The feasibility of a crowd-based early developmental milestone tracking application

Ayelet Ben-Sasson, Kayla Jacobs, Eli Ben-Sasson

Research output: Contribution to journalArticlepeer-review


Objective Parents’ tracking of developmental milestones can assist healthcare providers with early detection of developmental delays and appropriate referrals to early intervention. Crowdsourcing is one way to update the content and age data distribution of developmental checklists for parents and providers. This feasibility study examined which developmental milestones parents chose to track and what they added beyond traditional milestones, using the babyTRACKS crowd-based mobile app. Method We analyzed the developmental diaries of 3,832 children, registered in the babyTRACKS app at an average age of 9.3 months. Their parents recorded a median of 5 milestones per diary, selecting from the accumulating lists of age-appropriate milestones or authoring new milestones. The final database included 645 types of milestones; 89.15% were developmental, of which 43.6% were comparable to the Centers for Disease Control (CDC) milestones while the rest were crowd-authored. Milestones were categorized into developmental domains: Gross Motor, Fine Motor, Oral Motor, Self-Care, Cognitive, Language Comprehension, Speech, Non-Verbal Communication, Social, Emotional, and Regulation. Results On average, the milestone domains of Gross Motor, Fine Motor, Cognitive and Social were the most added to diaries (20%-30% of a diary). Within the Cognitive, Speech and Language Comprehension domains there were significantly more CDC comparable versus crowd-authored milestones (29% versus 21%, 22% versus 10%, 8% versus 4%). In contrast, within the Regulation and Oral Motor domains there were more crowd versus CDC milestones (17% versus 3%, 9% versus 3%). Crowd-authored Speech milestones were significantly older by 7 months than CDC milestones. Conclusion Tracking daily observations of child development provides a window into personally relevant milestones for the child and parent. The crowd of parents can independently track and add new milestones across main developmental domains. Regulation and Oral Motor development especially interest parents. Parents may be less aware of early progress in Language Comprehension and Speech; thus, these domains require more structured screening. Designing mobile early screening which is crowd-based engages parents as proactive partners in developmental tracking.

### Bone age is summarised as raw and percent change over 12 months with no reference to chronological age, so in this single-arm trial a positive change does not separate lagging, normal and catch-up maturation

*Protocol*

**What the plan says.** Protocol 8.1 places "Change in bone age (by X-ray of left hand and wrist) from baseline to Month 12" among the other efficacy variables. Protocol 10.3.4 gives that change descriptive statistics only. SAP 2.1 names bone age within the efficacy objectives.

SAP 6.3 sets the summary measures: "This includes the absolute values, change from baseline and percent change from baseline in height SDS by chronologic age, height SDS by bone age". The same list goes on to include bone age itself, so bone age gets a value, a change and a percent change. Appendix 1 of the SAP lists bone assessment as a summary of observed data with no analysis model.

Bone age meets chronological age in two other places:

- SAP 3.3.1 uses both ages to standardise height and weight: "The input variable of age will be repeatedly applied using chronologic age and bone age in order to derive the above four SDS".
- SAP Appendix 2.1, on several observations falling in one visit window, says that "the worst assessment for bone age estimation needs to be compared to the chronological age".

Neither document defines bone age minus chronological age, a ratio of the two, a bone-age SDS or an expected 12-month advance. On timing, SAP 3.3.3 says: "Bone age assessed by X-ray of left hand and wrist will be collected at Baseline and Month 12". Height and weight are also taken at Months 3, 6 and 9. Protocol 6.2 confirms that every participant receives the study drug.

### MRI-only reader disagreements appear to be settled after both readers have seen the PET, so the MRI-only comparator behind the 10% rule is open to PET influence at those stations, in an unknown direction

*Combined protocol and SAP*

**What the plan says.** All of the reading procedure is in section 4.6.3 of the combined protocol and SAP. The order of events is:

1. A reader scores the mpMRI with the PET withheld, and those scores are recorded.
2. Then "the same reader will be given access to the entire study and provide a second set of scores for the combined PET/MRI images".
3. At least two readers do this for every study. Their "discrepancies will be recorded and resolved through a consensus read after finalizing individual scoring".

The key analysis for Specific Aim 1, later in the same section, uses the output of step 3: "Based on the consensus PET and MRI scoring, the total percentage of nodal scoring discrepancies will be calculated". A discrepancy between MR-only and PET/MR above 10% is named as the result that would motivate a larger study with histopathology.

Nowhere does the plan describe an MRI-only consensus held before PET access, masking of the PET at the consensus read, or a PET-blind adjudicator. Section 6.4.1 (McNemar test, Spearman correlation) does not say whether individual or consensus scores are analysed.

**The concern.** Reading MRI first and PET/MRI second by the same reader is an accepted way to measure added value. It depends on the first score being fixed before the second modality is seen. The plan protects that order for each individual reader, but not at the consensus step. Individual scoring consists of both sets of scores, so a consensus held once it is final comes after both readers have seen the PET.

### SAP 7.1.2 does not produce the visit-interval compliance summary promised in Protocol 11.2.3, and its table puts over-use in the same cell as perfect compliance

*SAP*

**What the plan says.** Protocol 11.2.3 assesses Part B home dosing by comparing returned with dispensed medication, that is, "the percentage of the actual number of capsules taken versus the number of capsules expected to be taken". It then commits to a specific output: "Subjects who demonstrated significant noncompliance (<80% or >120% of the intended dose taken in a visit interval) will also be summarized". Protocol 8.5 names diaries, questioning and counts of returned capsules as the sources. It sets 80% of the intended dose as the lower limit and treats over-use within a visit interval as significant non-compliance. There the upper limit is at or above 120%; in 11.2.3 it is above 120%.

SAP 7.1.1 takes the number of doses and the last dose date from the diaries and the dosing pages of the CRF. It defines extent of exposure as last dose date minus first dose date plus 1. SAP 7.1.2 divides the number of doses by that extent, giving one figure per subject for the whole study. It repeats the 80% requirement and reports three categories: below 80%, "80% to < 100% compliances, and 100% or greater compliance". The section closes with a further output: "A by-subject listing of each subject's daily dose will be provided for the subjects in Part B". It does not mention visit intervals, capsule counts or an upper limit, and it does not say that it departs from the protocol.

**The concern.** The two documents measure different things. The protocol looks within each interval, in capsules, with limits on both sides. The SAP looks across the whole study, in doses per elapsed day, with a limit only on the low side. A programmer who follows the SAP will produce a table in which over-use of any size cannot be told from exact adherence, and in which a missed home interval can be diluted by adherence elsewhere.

Original languageEnglish
Article numbere0268548
JournalPLoS ONE
Issue number5
StatePublished - May 2022

Bibliographical note

Publisher Copyright:
© 2022 Ben-Sasson et al. This is an open access article distributed under the terms of the Creative Commons Attribution License, which permits unrestricted use, distribution, and reproduction in any medium, provided the original author and source are credited.


  • Checklist
  • Child
  • Child Development/physiology
  • Feasibility Studies
  • Humans
  • Infant
  • Parents
  • Speech

ASJC Scopus subject areas

  • General


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